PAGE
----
Residential solar installation industry: Major short-term threat and long-term challenge

The U.S. residential solar industry has experienced phenomenal growth on the back of fast decreasing solar panel costs and solar-friendly incentives and regulations, both at the local and federal levels. For this trend to continue one major short-term threat needs to be avoided while another long-term challenge needs to be overcome.

On the short-term: Solar Trade Case

There is one major threat looming over the U.S. residential solar installation business which has the potential to effectively reverse the upward market trend seen so far. The U.S. International Trade Commission (ITC) is currently expected to decide on a trade dispute case involving two bankrupt U.S. solar panel manufacturing companies. The original petitioner Suniva, joined later by SolarWorld, argue that they have been “seriously injured” by imports. They propose a blanket tariff on all foreign made solar cells and modules. What they propose are duties of 40 cents per watt on imported cells and a floor price of 78 cents per watt on modules. This is to be compared to some ~30-40 cents per watt for current module pricing. The petition could result in doubling or tripling the cost of solar panels used in residential solar. A cost of $3 per watt for a roof-top installation could easily become $3.8 per watt, an increase of 27% that rooftop-installers will have to pass to customers! If the U.S. ITC agrees with the petitioners, it will be up to President Donald Trump to decide on what the remedy should be. Unsurprisingly, the U.S. Solar Energy Industry Association (SEIA) and related industries have expressed their strong objection. Nevertheless, it will probably take an outrage at a much larger scale to protect the U.S. residential solar installation industry.  The decision of the ITC is expected to be announced around the end of September.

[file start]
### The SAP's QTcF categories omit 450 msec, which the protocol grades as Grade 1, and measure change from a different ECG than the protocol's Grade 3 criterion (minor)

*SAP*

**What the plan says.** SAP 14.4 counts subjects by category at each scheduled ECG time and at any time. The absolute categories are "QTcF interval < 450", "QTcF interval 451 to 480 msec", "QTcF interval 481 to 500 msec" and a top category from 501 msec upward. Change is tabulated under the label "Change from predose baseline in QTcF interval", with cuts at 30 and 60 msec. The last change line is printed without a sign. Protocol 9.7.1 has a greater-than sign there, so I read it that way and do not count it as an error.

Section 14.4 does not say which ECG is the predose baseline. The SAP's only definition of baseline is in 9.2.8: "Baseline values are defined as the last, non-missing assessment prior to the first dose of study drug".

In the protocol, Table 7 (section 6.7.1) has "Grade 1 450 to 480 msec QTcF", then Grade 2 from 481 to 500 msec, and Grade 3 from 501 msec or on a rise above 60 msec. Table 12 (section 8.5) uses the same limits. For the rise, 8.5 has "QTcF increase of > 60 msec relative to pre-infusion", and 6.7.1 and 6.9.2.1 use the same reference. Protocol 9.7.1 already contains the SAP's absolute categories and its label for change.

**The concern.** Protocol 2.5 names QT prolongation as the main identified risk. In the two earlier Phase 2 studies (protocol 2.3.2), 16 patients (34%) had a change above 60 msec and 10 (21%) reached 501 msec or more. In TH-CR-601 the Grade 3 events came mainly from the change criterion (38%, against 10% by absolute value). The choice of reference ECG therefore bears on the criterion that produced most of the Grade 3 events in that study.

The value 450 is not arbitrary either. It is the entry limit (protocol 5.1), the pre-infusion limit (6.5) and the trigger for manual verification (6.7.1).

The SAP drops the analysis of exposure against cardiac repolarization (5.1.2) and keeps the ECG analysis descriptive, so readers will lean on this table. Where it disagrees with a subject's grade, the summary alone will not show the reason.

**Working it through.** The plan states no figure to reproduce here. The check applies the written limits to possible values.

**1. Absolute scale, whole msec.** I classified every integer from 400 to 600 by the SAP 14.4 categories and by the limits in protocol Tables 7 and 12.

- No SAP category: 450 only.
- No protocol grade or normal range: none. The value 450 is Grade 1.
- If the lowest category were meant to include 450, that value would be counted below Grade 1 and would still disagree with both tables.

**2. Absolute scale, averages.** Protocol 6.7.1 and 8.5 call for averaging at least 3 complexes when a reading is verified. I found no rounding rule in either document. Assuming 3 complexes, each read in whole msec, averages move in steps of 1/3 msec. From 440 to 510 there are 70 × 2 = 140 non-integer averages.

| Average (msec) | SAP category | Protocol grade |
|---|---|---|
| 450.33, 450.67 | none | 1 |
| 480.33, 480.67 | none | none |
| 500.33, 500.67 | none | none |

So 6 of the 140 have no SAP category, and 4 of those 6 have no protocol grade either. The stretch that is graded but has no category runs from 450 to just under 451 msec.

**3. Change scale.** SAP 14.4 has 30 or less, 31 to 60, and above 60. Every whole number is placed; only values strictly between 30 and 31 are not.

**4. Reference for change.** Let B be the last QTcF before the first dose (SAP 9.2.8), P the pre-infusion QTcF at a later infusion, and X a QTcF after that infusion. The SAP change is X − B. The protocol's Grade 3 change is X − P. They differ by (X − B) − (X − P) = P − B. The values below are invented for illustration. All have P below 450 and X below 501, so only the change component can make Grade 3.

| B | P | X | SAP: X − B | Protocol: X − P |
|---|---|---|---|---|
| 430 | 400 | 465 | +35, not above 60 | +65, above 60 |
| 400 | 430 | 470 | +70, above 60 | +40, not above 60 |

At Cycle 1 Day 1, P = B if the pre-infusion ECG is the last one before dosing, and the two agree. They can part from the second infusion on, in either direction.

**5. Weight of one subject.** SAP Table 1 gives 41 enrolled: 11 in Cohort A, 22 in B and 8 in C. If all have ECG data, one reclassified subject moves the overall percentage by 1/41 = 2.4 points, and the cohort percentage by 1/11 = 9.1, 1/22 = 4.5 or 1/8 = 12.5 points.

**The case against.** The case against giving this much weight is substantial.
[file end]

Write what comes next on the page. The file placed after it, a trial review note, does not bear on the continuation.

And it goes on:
On the long-term: Customer Acquisition

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Although hardware costs of rooftop solar systems have been coming down steadily, soft-costs, especially customer acquisition costs have been stubbornly high. In some cases, they have been increasing. This could be attributed to many reasons such as non-optimal business models, rush for market share at the expense of profitability, capital intensive sales approaches etc. Debates (or non-debates depending on how you see them) whether climate change is happening or whether solar can save you money have created psychological barriers to the expansion of solar which in-turn make customer acquisition even trickier. Add to that unsatisfied solar adopters who didn’t see the expected savings from their solar installation due to high system cost, poor installation practices or poorly performing panels are warning friends, family and neighbors from going solar. Besides these unfortunate experiences and some ideological barriers, incumbent industries such as utilities have also fought hard to resist rooftop solar regulations and incentives every step of the way. When all these challenges are combined with self-inflicted wounds where major residential solar players are pushing customers towards financial or hardware choices that benefit their business’s short term goals at the expense of their customers best interest, it is hardly surprising that customer acquisition costs remain high.

If the residential solar installation industry is to avoid any short-term threat and overcome persistent challenges, it will need to do some soul searching and connect back to the original noble vision of a better world, that has prompted so many early adopters to go solar. Unless, the solar industry maintains its reputation as vanguard in the fight against climate change and unfair business practices, it will not keep the overwhelming popular support it has been enjoying. The winner solar companies of the future will be those understanding this reality today and adapting, quickly.

Andenet Alemu, PhD

Senior Solar Consultant, PMax Solar Inc.


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